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(pi*d)+D=c

Even in wikipedia ,there is no proof that pi is a fixed number.How the mathematicians agreed ?https://en.wikipedia.org/wiki/Pi

It is approximately equal to 3.14159

its decimal representation never ends and never settles into a permanent repeating pattern).

Then it must be inner circle pi * d = Couter circle pi * (d+D)=C

where D is the diameter of the circles line.

Quote from: Thebox on 11/09/2017 16:07:18Then it must be inner circle pi * d = Couter circle pi * (d+D)=CI'm impressedQuote from: Thebox on 11/09/2017 02:03:40 where D is the diameter of the circles line. I understand what you mean but it would be better to describe D as the thickness of the line. Then your formula works. If you describe it as the diameter of the line it assumes measured from one side of circle to other and formula would be different eg. Inner diameter and outer diameter of line.

So they just determined ... Pi is a fixed number

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I would of thought that the thickness of the line would represent the depth of the line. Would it not be better to maybe say:Where d is the diameter of the inner circle and D is the diameter of the boundary line between inner and outer circle?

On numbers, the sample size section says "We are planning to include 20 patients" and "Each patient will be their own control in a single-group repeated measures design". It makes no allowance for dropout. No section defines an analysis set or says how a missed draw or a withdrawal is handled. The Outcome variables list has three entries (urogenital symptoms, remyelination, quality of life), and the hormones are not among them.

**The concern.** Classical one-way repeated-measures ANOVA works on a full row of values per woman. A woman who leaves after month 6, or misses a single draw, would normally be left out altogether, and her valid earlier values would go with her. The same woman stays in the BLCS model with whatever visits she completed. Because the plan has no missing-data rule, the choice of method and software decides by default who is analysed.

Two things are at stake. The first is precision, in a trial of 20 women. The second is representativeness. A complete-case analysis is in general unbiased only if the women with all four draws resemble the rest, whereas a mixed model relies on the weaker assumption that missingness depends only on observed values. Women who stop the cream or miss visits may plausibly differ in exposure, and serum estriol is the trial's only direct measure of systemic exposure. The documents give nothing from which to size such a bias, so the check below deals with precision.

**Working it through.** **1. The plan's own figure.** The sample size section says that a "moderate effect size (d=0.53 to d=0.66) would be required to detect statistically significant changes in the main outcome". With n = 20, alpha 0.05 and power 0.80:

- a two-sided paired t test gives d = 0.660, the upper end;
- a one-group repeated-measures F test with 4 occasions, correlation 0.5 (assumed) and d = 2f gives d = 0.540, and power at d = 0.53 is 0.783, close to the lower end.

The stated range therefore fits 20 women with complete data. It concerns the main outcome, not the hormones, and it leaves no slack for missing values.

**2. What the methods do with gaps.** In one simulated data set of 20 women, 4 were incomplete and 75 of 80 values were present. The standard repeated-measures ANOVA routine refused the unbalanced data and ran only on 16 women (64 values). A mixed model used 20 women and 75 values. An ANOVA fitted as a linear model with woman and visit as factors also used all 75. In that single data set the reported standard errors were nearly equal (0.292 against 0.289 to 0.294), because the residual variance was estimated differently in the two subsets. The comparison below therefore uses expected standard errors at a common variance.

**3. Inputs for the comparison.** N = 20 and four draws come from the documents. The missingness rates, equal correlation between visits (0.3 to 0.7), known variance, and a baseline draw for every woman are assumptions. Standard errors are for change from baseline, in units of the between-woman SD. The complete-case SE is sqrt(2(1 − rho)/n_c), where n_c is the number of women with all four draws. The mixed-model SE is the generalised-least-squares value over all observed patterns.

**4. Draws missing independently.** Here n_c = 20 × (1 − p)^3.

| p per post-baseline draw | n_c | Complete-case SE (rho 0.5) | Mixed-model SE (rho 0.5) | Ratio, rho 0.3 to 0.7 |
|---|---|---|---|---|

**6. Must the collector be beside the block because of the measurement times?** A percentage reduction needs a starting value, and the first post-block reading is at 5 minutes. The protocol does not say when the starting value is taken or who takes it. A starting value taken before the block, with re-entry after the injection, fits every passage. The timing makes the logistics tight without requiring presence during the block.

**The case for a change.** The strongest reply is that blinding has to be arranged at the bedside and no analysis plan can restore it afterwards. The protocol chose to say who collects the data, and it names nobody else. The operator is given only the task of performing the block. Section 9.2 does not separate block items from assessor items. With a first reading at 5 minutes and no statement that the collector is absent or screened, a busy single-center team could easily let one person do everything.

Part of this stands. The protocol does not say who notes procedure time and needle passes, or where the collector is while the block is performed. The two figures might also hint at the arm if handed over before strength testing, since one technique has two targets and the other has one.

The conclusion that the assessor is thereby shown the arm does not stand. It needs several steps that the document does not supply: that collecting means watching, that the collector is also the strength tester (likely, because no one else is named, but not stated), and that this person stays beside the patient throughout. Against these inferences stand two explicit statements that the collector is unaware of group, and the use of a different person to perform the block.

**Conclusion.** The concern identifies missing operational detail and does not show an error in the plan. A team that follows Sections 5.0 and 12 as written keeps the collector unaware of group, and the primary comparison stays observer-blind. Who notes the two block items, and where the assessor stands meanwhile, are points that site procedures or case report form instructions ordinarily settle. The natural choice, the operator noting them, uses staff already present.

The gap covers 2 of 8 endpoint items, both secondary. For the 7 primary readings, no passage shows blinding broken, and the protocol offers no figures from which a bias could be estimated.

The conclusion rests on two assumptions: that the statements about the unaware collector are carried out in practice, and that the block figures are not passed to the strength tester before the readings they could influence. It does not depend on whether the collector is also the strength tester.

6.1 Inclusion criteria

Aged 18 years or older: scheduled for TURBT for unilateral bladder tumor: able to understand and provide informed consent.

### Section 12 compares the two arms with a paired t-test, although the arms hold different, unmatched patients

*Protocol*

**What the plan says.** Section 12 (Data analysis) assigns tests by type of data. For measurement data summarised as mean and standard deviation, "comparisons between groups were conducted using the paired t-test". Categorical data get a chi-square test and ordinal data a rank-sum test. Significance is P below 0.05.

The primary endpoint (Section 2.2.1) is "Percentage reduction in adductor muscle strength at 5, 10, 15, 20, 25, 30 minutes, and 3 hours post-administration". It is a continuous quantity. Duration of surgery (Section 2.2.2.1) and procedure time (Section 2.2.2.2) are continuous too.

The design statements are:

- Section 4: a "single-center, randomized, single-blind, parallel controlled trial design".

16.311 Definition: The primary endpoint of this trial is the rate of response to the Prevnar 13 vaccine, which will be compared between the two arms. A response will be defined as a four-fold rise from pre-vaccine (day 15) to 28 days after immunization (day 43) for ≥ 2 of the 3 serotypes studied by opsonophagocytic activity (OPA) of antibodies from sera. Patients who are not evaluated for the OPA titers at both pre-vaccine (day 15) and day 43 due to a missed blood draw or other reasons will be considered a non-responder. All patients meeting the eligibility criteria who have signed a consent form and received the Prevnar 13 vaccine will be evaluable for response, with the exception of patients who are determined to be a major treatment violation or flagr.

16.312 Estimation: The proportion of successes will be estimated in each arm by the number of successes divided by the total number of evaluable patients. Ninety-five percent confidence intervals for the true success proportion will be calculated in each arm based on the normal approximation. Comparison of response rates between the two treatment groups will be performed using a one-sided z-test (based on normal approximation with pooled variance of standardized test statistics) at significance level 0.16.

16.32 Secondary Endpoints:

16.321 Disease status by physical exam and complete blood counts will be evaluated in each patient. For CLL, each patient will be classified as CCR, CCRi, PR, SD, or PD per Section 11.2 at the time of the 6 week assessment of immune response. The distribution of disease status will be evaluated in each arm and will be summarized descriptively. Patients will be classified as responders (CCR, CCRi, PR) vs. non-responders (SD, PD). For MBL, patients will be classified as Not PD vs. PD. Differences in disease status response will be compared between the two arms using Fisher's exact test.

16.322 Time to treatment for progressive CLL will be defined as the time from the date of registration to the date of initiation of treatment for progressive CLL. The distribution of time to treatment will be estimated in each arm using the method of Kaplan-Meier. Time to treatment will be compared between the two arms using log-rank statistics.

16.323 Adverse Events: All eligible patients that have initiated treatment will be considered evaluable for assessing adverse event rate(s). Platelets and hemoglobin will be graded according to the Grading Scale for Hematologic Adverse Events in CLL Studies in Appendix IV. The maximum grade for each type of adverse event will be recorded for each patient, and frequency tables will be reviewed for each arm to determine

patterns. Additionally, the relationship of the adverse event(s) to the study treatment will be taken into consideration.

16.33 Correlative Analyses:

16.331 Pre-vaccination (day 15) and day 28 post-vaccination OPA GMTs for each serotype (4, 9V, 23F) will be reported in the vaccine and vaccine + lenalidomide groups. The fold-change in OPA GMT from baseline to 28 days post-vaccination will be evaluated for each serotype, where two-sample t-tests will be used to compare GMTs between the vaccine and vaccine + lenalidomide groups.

Quote from: Thebox on 11/09/2017 19:23:44[I'm impressedQuote from: Thebox on 11/09/2017 02:03:40 I would of thought that the thickness of the line would represent the depth of the line. Would it not be better to maybe say:Where d is the diameter of the inner circle and D is the diameter of the boundary line between inner and outer circle? Ok, bear with me here because we are using different terminology.To me a diameter is the measure from one side of a circle to the other across the centre, whereas the measure of the thickness of the boundary line would not cross the centre so I wouldn't call it a diameter.Draw 2 circles with same centre - you're good at drawing - call diameter of inner circle d1 and outer d2. Then d2-d1=half the distance between the edges of circles i.e. the thickness of the distances between their circumferences.

I have not seen proof that a pi of a 1 mm round closed line,Equal to the pi of a 100 mm round closed lineYou will not find such proof in Wikipedia as well.

d2 - d1 would not equal half the distance between circles.

It would have to be:+d1=halfway of the thickness between circles?

Quote from: Thebox on 12/09/2017 12:14:16d2 - d1 would not equal half the distance between circles. Sorry, I wasn't clear enough. The distance between the circles - the blue line in your diagram - is Quote from: Thebox on 12/09/2017 12:14:16 It would have to be:+d1=halfway of the thickness between circles?Yes, that is also correct. It is the diameter of a circle whose circumference is exactly halfway between the inner and outer circles.Now I'm doubly impressed. Not only are you using math to correctly describe your ideas, but you are also thinking real maths and making useful conclusions.